Great Eastern Wine Week - Sponsored Ad Leaderboard

Great Eastern Wine Week - Sponsored Ad Leaderboard
Great Eastern Wine Week, 9-18 September 2022

Friday, 7 February 2020

Meet the cruise line that can't help saying" no"

Hobart today became the first Australian destination to welcome the 930-guest Viking Sun, which is on day 160 of its 245-day Ultimate World Cruise, attempting to set the Guinness World Record for the “longest continuous passenger cruise”.

The voyage will also include a three-day visit to Sydney and spans six continents, 51 countries and 111 ports, completing a full circumnavigation of the globe. Sailing continuously for eight months and offering 23 overnight stays, the journey is nearly double the length of previous world cruise itineraries.  

Upon the return of Viking Sun to London on May 2, an official Guinness World Record adjudicator will confirm the successful attempt with a certificate presentation. 

At total of 56 people - 12 from Australia, four from the UK and 40 from the US and Canada – have signed on for the full 245 days. 

Others have joined two extensive segments of the cruise, at 127 and 119-days respectively, disembarking in Los Angeles after covering half the itinerary, where a new group of passengers joined the ship for the second leg.

I was lucky enough to get a close-up look on board today - and was impressed. I have several issues with ocean cruising, including being subjected to being up close and personal with other people's children, being forced to eat with people I do not know and noise from on-board casinos and nightclubs. 

I also hate lining up for food behind people who seem set on breaking a world record for how much food they can pile onto their plates.

None of which is an issue on the six identical Viking ocean cruise liners.

Anna Bathgate, the Viking PR and Communications manager, assures me that Viking has made every effort to make cruising as hassle-free as possible for grumpy types like myself. 

That includes a policy of "no crowds, no queues, no casinos, no kids and no silly "nickle and dime" charges. That means you won't get slugged for that glass of wine you have with dinner, or for your use of wifi on board.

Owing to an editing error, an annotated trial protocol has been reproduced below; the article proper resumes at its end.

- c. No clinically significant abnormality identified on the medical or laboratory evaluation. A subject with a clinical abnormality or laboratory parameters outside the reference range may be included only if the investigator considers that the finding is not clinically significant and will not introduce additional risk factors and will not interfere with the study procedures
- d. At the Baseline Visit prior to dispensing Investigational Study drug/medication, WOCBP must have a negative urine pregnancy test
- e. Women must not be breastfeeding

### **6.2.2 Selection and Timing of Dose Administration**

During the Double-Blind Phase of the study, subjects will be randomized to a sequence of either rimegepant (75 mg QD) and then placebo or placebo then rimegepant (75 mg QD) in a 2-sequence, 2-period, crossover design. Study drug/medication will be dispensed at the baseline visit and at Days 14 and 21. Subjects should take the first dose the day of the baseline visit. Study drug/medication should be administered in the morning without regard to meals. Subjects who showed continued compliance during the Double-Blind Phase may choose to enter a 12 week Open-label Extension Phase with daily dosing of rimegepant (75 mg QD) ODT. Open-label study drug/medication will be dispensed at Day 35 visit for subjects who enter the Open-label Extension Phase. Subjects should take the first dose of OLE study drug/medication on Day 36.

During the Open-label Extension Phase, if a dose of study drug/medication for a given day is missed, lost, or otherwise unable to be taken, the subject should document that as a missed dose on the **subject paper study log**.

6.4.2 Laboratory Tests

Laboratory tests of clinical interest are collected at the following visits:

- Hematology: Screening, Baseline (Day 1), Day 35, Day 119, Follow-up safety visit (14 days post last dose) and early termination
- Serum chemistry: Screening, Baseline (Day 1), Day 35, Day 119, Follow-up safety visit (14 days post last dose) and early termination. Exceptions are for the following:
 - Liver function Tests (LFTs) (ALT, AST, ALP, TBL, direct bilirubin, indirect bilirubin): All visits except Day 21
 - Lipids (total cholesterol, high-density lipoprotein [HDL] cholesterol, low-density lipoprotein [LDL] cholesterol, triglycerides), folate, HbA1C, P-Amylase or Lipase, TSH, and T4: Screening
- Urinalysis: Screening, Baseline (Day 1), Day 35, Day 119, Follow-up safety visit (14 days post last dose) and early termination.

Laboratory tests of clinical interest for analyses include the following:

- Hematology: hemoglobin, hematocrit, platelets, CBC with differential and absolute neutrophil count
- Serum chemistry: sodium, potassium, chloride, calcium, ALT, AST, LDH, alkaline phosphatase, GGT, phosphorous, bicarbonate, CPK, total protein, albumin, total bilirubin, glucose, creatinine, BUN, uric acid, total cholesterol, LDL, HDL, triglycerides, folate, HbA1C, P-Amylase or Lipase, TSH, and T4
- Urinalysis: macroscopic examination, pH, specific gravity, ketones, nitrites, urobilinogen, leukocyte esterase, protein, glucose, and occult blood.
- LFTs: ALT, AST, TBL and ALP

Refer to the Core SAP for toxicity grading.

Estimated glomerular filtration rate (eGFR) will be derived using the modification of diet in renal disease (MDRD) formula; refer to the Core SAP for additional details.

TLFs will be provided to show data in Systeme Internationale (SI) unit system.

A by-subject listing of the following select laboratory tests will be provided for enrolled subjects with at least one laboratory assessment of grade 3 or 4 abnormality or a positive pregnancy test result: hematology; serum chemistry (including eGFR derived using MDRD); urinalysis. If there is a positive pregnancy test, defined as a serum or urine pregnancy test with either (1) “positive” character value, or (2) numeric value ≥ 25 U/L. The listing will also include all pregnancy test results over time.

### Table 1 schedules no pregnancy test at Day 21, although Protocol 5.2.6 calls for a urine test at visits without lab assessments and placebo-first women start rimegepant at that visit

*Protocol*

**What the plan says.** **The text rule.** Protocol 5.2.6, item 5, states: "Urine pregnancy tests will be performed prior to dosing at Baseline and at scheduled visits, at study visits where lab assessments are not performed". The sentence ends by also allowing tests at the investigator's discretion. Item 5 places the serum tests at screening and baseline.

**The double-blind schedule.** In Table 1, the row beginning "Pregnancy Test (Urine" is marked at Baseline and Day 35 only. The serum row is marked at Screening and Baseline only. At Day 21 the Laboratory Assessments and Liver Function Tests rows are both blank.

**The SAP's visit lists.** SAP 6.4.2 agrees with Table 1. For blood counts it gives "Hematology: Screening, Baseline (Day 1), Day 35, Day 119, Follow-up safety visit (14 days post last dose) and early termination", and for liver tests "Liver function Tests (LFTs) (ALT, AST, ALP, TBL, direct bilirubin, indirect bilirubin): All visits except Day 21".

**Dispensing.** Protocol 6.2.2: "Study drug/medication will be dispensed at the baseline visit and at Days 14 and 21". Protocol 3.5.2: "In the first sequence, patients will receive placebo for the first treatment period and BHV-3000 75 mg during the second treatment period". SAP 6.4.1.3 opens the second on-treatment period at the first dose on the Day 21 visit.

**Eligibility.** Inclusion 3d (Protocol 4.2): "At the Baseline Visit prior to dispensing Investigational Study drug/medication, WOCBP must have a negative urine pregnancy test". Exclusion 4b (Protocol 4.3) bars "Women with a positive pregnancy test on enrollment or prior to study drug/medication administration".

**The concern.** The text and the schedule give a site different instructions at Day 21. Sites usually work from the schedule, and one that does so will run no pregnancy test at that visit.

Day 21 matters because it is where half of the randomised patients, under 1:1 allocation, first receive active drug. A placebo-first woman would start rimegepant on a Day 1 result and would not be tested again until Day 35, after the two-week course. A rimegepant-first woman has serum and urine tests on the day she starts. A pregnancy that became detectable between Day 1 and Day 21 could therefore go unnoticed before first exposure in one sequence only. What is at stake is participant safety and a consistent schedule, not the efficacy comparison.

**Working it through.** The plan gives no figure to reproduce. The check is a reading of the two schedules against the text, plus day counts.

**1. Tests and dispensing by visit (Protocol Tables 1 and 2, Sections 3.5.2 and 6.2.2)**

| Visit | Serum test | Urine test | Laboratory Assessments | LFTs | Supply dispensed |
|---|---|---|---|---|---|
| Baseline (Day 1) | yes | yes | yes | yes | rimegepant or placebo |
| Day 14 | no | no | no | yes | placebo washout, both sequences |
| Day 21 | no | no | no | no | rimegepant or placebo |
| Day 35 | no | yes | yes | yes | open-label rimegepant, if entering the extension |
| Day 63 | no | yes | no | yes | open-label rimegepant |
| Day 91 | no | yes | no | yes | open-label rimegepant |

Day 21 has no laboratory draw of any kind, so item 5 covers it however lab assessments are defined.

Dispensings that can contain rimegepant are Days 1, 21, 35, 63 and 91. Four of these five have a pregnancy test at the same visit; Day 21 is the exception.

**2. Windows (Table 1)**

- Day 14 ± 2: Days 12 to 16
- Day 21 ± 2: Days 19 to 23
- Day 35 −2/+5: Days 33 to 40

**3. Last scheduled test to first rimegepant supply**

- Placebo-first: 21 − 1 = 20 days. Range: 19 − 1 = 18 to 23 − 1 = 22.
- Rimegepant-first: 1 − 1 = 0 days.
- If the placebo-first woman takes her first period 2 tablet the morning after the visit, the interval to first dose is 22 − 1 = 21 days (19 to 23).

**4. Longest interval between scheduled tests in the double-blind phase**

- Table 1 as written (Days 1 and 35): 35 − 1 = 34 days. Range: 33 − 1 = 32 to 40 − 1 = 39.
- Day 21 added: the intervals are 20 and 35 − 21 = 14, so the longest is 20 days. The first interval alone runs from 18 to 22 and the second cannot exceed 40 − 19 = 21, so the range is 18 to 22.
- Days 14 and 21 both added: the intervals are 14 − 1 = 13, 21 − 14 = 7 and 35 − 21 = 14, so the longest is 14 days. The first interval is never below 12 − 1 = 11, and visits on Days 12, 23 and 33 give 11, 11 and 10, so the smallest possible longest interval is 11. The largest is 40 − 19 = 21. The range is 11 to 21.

Other good news is that every state room has either a window or a balcony and there are no butlers, no photographers, no formal or fancy dress nights and you can even BYO wine should you wish - although the list carries prestige names from Australia, the US, France, Italy, New Zealand and South Africa, among others.

You choose where you dine each night and can opt for a table for two should that be your preference. 

That's quite a few ticks there. 

I roamed the ship today taking some snaps - which you'll find above and below. The Viking Sun, like its fellow vessels has a definite Nordic theme; from Edvard Munch artworks to Nordic architecture, a Nordic spa, steam room and ice grotto, and its own Nordic café.

The vibe is super comfortable rather than luxe, with plenty of public spaces in which to stretch out and relax, as well as a business centre. 

Ultimate World Cruise fares started at $117,995 in a veranda stateroom, the lowest cabin category available on Viking’s fleet of small, all-veranda ships.

Like all Viking itineraries, guests enjoy an included excursion in each port of call, unlimited wifi, all meals including alternate dining, beer and wine served with lunch and dinner, 24-hour room service, self-service laundry and complimentary access to the LivNordic Scandinavian spa.

Launched in 2017, Viking Sun offers eight destination-inspired dining options, including several specialty and alfresco options such as Manfredi’s for traditional Italian and Chef’s Table, where chefs serve up destination-inspired degustation menus paired with global wines - 125 in all and also 31 vintages of Armagnac. 

There are libraries curated by Heywood Hill booksellers of London and a program of educational lectures.

Prior to arriving in Australia, Viking’s Ultimate World Cruise visited the UK, Scandinavia, Canada, the US, the Caribbean, South and Central America, New Zealand and a number of Pacific island nations. 

After spending nine days in Australian ports, Viking Sun will continue her journey through Asia, the Middle East, the Suez Canal and finally, returning to the Mediterranean.

Viking Sun will be joined by identical sister ship, Viking Orion, in Australian waters this summer. Viking Orion will offer eight local cruises from her seasonal Sydney and Auckland home ports, where she will be based for three months. 

For full details and bookings visit

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